With the funding in place, the works were authorised to proceed and, by early September, had commenced. Peter Johnson says he cannot speak too highly of the professionalism of the chief installer, Brian Ward, and of his team. “There was some advantage to the church being closed, except for a limited number of services, by Covid restrictions,” he says, “as it enabled the team to work with less interruption than there would normally be. But I cannot overstress how accommodating Brian and his team were to our continuing use of the building, their respect for it, and their grasp of the peculiarities of working in a building of this type. They took the opportunity, while accessing the high up areas, of giving everything a thorough clean. A lot of these areas just cannot be reached without extensive scaffolding, so that’s 150-odd years of dust and spiders that have been removed in the process; an unexpected, but very welcome bonus.”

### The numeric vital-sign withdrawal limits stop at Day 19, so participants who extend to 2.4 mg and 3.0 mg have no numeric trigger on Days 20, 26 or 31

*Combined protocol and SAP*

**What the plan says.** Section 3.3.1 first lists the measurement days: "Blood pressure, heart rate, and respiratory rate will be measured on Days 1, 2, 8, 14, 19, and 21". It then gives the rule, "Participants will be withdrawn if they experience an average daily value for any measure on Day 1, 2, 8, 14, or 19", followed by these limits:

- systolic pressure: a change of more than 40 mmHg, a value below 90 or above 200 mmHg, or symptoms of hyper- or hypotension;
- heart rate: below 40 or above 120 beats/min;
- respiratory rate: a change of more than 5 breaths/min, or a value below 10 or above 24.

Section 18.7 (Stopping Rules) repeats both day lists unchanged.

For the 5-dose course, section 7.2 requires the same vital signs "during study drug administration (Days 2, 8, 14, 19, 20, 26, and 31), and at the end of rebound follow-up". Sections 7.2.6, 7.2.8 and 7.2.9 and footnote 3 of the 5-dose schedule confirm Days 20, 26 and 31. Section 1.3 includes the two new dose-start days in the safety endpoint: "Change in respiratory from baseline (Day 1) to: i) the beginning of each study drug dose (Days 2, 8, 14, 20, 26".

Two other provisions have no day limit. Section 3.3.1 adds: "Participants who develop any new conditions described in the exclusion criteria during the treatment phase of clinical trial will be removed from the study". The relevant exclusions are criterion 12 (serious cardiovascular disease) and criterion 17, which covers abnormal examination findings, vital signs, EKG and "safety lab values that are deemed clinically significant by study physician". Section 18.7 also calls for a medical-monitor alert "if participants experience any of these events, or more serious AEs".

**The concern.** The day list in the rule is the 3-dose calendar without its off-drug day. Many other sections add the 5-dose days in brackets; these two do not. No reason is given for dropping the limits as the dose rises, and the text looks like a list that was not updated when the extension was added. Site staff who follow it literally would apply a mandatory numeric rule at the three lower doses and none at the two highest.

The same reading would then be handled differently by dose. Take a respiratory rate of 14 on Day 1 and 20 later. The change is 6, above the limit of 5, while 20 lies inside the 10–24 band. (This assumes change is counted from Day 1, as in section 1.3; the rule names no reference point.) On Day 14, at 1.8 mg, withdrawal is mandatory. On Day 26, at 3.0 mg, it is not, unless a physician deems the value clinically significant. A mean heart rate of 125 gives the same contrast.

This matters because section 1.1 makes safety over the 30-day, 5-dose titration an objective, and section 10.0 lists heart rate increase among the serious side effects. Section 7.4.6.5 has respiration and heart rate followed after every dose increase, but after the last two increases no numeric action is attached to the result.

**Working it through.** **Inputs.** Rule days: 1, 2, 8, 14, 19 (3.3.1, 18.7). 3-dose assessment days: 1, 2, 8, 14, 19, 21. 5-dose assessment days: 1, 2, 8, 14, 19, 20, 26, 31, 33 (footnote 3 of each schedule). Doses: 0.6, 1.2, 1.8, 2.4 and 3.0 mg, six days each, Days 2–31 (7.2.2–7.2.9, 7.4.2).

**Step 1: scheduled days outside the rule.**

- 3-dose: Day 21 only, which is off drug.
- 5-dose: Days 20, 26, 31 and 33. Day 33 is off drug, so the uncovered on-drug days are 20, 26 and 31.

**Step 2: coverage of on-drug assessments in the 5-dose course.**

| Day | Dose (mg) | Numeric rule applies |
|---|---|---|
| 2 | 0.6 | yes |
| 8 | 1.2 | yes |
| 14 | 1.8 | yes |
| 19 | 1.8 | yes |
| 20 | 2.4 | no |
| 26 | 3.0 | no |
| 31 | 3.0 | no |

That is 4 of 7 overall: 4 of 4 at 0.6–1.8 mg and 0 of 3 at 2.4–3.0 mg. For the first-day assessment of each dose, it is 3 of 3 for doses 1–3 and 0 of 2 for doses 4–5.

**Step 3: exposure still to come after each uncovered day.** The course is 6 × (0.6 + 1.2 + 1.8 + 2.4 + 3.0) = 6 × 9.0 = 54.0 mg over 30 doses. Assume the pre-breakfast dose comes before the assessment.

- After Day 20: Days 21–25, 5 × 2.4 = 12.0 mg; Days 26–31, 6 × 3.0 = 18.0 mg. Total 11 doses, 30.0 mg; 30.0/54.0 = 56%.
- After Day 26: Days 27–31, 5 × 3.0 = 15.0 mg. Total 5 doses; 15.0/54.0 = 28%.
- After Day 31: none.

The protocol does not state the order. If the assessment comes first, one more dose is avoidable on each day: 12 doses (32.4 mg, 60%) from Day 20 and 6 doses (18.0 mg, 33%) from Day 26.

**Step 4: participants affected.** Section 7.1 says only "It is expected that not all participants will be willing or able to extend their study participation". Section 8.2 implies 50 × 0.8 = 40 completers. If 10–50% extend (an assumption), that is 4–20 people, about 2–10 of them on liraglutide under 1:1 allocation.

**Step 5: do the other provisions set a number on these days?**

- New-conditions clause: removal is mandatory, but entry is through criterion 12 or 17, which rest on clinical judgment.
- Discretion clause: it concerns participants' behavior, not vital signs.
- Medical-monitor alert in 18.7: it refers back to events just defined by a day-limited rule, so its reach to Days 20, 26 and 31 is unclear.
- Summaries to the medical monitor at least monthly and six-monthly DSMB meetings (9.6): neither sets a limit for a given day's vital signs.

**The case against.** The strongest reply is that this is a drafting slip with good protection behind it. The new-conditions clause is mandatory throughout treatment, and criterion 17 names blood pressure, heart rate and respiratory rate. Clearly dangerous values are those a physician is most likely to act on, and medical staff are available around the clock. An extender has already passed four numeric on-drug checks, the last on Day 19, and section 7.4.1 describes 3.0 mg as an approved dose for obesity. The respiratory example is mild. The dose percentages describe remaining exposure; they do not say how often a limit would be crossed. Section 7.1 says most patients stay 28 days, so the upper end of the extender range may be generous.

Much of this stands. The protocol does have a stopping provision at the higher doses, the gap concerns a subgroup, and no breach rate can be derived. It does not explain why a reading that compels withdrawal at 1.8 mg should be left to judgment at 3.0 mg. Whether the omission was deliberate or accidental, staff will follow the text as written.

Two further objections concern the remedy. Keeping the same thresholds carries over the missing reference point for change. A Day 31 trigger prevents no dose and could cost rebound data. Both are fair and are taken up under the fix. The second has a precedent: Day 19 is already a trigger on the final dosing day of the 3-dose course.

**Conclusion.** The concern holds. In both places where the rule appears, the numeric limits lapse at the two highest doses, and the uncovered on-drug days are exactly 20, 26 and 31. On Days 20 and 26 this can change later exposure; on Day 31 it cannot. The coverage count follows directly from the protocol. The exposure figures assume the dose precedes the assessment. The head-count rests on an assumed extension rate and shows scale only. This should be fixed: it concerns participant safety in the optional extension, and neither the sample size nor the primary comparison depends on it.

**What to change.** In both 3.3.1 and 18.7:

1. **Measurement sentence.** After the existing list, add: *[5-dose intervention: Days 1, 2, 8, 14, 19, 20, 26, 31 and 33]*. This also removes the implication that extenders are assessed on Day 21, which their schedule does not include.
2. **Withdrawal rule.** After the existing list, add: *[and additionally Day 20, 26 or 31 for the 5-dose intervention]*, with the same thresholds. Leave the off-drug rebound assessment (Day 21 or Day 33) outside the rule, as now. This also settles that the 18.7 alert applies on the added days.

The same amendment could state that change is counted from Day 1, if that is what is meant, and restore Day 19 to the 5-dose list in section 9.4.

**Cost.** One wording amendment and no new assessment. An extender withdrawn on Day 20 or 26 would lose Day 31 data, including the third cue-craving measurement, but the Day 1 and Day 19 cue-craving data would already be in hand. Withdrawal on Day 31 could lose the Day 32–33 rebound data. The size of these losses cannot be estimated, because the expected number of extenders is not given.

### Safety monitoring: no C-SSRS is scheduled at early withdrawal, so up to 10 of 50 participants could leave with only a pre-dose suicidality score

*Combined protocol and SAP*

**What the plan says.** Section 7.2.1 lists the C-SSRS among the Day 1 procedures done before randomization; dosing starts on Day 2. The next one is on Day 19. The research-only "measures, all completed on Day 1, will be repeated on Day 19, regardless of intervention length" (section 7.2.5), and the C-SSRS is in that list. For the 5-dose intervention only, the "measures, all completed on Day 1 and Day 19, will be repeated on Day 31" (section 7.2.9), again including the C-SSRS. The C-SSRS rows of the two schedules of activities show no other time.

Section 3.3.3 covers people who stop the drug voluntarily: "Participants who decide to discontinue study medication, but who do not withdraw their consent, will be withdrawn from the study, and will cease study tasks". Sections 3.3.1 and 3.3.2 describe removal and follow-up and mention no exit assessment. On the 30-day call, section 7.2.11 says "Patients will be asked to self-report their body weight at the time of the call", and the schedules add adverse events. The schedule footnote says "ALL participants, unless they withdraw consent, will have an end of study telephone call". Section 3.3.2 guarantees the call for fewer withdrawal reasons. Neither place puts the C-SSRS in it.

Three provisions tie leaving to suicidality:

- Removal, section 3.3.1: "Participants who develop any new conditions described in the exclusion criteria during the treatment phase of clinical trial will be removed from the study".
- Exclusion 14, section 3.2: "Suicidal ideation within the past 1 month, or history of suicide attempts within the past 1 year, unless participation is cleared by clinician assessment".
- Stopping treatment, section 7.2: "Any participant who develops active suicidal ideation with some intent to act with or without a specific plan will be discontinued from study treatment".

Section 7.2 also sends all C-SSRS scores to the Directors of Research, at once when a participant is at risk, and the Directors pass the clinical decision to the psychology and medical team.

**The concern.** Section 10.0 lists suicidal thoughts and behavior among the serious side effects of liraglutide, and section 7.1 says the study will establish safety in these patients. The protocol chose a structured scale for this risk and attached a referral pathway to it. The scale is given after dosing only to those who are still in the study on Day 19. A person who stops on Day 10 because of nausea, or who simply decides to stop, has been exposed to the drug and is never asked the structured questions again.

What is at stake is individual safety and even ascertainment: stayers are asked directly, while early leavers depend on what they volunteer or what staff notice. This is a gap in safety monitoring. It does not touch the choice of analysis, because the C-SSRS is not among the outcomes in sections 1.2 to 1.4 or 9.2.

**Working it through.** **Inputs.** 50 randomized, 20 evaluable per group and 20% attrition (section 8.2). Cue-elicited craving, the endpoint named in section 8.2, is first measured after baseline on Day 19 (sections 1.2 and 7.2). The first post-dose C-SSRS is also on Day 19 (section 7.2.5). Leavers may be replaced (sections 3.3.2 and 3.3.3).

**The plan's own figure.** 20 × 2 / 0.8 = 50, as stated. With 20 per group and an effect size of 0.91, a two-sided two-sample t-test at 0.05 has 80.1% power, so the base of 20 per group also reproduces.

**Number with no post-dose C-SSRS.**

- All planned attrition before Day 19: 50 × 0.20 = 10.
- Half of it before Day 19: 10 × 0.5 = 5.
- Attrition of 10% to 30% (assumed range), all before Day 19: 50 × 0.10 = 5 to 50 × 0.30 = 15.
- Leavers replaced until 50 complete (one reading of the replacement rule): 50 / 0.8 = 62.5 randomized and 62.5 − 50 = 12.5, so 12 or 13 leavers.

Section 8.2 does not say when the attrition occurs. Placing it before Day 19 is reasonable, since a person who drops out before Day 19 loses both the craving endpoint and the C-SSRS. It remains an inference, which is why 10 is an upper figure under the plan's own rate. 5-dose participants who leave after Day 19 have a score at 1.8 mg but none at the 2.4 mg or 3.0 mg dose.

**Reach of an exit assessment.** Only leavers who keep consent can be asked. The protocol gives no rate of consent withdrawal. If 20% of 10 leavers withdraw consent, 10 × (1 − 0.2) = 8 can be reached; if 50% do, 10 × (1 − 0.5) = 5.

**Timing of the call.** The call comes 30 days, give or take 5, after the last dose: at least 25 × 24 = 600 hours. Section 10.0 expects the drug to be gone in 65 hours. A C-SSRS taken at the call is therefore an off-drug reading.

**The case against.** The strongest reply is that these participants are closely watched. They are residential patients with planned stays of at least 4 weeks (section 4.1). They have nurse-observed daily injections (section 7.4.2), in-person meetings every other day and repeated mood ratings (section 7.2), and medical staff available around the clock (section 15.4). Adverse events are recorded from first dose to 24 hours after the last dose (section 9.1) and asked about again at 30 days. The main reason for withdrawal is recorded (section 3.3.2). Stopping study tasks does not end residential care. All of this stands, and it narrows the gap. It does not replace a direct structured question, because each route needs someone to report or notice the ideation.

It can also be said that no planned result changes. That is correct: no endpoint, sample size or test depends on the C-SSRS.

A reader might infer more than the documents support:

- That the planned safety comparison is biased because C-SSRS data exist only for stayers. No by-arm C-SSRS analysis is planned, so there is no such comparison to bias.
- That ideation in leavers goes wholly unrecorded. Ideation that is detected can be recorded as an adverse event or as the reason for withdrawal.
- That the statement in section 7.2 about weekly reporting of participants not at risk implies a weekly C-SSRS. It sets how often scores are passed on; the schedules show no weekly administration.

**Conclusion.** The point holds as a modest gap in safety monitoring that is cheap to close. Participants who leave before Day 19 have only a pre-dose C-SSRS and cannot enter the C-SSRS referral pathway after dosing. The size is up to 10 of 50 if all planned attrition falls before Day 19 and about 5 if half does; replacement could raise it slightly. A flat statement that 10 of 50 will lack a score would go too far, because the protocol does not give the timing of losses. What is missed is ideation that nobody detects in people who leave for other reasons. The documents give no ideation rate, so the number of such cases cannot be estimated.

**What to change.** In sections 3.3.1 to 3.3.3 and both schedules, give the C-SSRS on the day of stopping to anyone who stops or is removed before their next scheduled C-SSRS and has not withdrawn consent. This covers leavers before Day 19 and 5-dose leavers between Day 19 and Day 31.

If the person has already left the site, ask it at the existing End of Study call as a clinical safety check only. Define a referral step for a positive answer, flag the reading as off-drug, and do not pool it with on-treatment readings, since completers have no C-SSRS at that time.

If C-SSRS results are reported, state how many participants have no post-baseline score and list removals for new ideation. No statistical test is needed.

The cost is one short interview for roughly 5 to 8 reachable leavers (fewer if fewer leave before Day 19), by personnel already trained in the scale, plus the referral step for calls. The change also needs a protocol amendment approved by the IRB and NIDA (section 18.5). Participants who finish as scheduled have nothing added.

The work finished in mid-November, but the new lighting was, so far as possible, kept ‘under wraps’ until it could be showcased as part of the two Lucernarium services, held on 18 December. “At that point we were only allowed to use the building for church services,” Rev Janice explains, so we couldn’t just invite people in, or let them visit day to day as we would in normal times. Besides, we wanted to give due thanks to God, as we firmly believe that he has blessed this project and inspired so many people to contribute so generously. So, these Blessing of the Light services were an appropriate, as well as the only possible, way of giving thanks both to God and for the generous individuals and organisations who made it all possible.” The two services were held on the same day and were very well attended, given the prevailing restrictions on numbers. And everyone attending—including a few who said they had been sceptical about the project—agreed that the church looks stunning; the new lighting highlighting, as it does, the beautiful architectural features of the building—as well as making it possible to see what you’re doing. The effect was further enhanced by a beautiful Christmas tree in the entrance porch, kindly gifted by Dumfries Lions Club.